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Students cross their arms to demonstrate they are listening carefully to their teacher at Al Hakim El Kassar Primary School in Tunis, Tunisia, September 16, 2015. Schools have reopened, with around 2 million pupils heading back to classrooms after a three-month summer break. Nearly three years after Taliban gunmen shot Pakistani schoolgirl Malala Yousafzai, the teenage activist last week urged world leaders gathered in New York to help millions more children go to school. World Teachers' Day falls on 5 October, a Unesco initiative highlighting the work of educators struggling to teach children amid intimidation in Pakistan, conflict in Syria or poverty in Vietnam. Even so, there have been some improvements: the number of children not attending primary school has plummeted to an estimated 57 million worldwide in 2015, the U.N. says, down from 100 million 15 years ago. Reuters photographers have documented learning around the world, from well-resourced schools to pupils crammed into corridors in the Philippines, on boats in Brazil or in crowded classrooms in Burundi.  REUTERS/Anis MiliPICTURE 27 OF 47 FOR WIDER IMAGE STORY "SCHOOLS AROUND THE WORLD"SEARCH "EDUCATORS SCHOOLS" FOR ALL IMAGES - GF10000226454
Education Plus Development

WATCH: How big is the learning crisis — and can we do anything about it?


“Education is the civil rights struggle — the human rights struggle — of our generation: quality education for all. It’s the freedom fight that we’ve got to win.”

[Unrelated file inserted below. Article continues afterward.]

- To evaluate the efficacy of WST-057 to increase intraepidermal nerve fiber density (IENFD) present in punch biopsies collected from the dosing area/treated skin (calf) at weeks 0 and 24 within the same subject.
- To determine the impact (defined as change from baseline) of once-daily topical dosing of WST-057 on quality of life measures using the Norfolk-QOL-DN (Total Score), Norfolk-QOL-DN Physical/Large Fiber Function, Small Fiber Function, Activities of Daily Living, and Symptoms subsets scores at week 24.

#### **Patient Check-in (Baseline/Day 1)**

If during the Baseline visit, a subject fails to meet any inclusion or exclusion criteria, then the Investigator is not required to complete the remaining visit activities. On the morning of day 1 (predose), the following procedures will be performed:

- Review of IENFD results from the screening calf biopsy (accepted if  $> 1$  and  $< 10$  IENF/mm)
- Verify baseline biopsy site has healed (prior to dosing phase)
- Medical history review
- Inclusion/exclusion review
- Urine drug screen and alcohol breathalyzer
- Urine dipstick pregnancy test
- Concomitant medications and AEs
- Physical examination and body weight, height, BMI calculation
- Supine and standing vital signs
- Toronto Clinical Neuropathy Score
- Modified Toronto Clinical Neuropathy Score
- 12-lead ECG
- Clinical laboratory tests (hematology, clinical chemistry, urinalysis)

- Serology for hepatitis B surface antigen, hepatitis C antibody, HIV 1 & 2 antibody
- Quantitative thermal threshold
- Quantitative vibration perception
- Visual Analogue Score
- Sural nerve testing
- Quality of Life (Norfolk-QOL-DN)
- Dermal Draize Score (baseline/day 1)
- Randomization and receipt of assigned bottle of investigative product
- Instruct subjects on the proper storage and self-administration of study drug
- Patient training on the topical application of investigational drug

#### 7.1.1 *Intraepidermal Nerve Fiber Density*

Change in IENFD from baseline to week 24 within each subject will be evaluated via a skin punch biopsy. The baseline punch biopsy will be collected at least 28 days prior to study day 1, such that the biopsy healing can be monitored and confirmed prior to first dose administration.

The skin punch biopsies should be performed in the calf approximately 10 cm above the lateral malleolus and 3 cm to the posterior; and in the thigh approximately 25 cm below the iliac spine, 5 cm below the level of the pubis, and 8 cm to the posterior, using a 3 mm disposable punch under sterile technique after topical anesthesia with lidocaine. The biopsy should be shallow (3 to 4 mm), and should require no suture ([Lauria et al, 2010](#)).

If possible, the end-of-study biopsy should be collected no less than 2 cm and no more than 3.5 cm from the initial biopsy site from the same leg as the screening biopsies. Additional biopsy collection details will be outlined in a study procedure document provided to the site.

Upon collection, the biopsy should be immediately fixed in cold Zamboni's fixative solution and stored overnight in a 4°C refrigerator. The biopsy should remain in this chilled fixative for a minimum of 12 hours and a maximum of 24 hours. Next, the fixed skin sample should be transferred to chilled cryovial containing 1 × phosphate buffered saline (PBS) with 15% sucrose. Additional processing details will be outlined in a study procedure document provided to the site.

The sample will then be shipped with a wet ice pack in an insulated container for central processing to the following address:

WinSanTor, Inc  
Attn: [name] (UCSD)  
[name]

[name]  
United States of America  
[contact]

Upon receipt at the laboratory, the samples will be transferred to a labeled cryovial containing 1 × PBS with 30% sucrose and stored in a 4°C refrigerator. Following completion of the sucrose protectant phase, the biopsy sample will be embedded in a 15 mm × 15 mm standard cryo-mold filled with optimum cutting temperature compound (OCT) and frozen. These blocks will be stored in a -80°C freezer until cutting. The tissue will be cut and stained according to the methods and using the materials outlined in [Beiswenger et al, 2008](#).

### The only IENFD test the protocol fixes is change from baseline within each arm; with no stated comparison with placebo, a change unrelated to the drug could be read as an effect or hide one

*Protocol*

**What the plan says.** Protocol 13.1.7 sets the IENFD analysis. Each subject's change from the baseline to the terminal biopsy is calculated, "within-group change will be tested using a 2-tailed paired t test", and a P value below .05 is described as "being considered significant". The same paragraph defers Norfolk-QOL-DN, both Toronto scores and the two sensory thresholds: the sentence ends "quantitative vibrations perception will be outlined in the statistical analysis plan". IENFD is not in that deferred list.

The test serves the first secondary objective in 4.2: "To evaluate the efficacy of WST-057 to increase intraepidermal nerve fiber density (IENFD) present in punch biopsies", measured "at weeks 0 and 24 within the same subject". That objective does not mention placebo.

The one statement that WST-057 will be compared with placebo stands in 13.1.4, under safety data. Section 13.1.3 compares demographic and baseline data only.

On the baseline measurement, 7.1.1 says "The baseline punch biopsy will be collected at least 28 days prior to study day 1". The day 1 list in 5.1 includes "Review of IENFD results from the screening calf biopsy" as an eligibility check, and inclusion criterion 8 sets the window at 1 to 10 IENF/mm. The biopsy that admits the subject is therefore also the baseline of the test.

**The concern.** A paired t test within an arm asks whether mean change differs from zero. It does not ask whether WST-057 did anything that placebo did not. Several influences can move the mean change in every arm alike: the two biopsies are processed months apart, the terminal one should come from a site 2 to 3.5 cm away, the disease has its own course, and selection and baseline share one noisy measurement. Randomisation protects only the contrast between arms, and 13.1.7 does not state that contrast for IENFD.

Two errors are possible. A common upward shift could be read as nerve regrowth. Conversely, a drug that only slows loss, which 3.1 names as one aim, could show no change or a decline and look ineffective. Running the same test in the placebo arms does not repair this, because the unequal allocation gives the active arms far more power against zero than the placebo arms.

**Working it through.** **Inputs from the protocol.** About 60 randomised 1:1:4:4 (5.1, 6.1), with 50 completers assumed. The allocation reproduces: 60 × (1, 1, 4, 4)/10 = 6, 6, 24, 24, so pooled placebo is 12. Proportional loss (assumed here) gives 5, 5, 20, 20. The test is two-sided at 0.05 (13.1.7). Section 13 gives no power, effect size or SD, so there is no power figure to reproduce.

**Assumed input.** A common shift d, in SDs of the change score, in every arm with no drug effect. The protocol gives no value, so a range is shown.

In a featured TED Talk released today, Amel Karboul, Secretary General of the Maghreb Economic Forum, Commissioner for the International Commission on Financing Global Education Opportunity (Education Commission), and former Minister of Tourism for Tunisia, underscores the true urgency of the global learning crisis. Karboul begins with her own education story; how Tunisia’s first president made the bold decision to invest 20 percent of the national budget in education, expanding access to high quality, free education for millions of young Tunisians, including her. Without similar bold leadership to accelerate progress, Karboul argues, half of the world’s children and youth will be out of school or not learning by 2030.

In this video, Karboul makes a clear case that countries looking to address this learning crisis can and should learn from the “best in the class,” observing and drawing on successes taking place in countries making the fastest education improvements. She highlights the example of Media Center in Brazil, a case study also featured in the Brookings Millions Learning report, which demonstrates how an innovative distance learning model has provided high-quality secondary schooling to 300,000 students living in remote communities in the Amazon since 2007. Karboul acknowledges that identifying what is working is easier than implementing these lessons. In light of this, she highlights how the Education Commission is helping to train country leaders in a new methodology called the “delivery approach” that brings together multi-stakeholders in an education planning and follow up process.

Hoping to contribute to these implementation-related challenges as well, the Center for Universal Education’s Millions Learning Real-time Scaling Labs are taking a similar iterative, adaptive learning approach of collectively addressing technical and political-related challenges in scaling quality education initiatives.

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